perceiving the photography: a conversation at the exhibition
3.9.2020, 6.30 pm
Сourtyard, Center for Urban History
In the modern world, photography is the most reproduced kind of media. Photographs have long been shaping us as humans and as subjects of various ideologies. Back in the ХІХ century, historians and theoreticians developed the entire morphology of photography. For instance, they identified artistic and technical or documentary photos. However, we can still hear some discussions about whether the technically produced image can be considered as art. Is there any ontology in what we describe as "art photography"? Can a documentary photography also become a piece of art? For many critics, the questions have long lost their relevance, and they do not see any more sense in using the term of "art photography." According to Arthur Danto, the ХХ century transformed all art into theory. That is why any distinction between the world of art and the world of media have grown outdated. However, we still need to talk about the complicated relations between the photography and the world of arts.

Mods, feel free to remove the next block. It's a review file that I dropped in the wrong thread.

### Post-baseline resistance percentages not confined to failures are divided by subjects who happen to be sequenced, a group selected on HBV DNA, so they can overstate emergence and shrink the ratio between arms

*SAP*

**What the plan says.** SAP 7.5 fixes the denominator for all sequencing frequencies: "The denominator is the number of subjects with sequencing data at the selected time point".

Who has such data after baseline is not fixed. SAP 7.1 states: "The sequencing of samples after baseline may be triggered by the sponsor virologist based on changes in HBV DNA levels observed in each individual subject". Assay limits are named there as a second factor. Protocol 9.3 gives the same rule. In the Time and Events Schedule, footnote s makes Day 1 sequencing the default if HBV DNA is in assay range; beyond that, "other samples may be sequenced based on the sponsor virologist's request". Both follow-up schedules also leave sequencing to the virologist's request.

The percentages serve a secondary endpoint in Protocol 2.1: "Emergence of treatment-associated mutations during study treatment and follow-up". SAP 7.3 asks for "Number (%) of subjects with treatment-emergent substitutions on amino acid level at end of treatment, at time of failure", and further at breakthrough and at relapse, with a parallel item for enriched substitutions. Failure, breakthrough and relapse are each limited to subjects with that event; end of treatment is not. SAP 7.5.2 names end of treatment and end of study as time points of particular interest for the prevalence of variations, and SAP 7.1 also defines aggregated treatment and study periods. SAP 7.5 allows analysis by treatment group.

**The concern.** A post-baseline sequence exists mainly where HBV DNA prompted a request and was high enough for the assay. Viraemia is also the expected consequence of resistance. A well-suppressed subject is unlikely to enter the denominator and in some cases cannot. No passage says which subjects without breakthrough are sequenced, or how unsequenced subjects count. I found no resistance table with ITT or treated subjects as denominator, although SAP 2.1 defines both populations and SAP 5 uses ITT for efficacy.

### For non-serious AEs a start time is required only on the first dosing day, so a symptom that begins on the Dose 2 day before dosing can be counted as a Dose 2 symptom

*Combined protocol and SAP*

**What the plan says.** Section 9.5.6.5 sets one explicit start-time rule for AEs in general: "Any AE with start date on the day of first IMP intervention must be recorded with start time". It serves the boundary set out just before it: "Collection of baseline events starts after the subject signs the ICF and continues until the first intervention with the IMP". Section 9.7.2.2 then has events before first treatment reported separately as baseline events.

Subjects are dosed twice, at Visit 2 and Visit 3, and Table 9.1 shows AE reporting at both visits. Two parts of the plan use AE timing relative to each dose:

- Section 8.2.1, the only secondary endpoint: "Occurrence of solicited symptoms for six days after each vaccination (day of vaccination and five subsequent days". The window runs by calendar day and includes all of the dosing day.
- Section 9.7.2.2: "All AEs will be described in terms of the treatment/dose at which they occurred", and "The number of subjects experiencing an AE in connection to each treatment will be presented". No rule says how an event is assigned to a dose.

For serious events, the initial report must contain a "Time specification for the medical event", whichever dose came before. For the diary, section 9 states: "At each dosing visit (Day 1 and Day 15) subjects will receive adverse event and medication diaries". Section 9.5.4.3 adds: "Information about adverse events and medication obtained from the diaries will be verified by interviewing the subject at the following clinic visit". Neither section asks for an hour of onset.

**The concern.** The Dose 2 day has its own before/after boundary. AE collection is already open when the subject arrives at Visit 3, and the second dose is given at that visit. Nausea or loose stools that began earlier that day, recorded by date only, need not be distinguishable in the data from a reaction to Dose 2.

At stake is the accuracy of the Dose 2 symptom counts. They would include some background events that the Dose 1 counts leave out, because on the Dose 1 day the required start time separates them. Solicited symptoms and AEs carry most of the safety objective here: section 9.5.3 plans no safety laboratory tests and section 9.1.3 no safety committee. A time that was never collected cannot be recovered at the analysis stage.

We invited the speakers to answer different questions, such as whether artists are making use photos, or whether they are thinking through photography? Do a painting and a photograph deserve the same attention from museums? Why is photography always cheaper than painting?
This meeting is a continuation of a series of talks at the exhibition-as-research of the Vil' Furgalo photo archive – the processing. There, together with curators, photographers, art experts, and artists, we shall reflect upon photography-related topics, about its shift "from film to digital," how the materiality is changing in this process, and how the value of photography is changing, and what the role of the archives are.
Participants of the talk:
For more information, please, feel free to contact Viktoriia Panas, a member of the curator team for the "processing" exhibition, a coordinator of public history programs at the Center (firstname.lastname@example.org).
Cover Image: Vil' Furgalo Collection // Urban Media Archive
Image Gallery: Iryna Sereda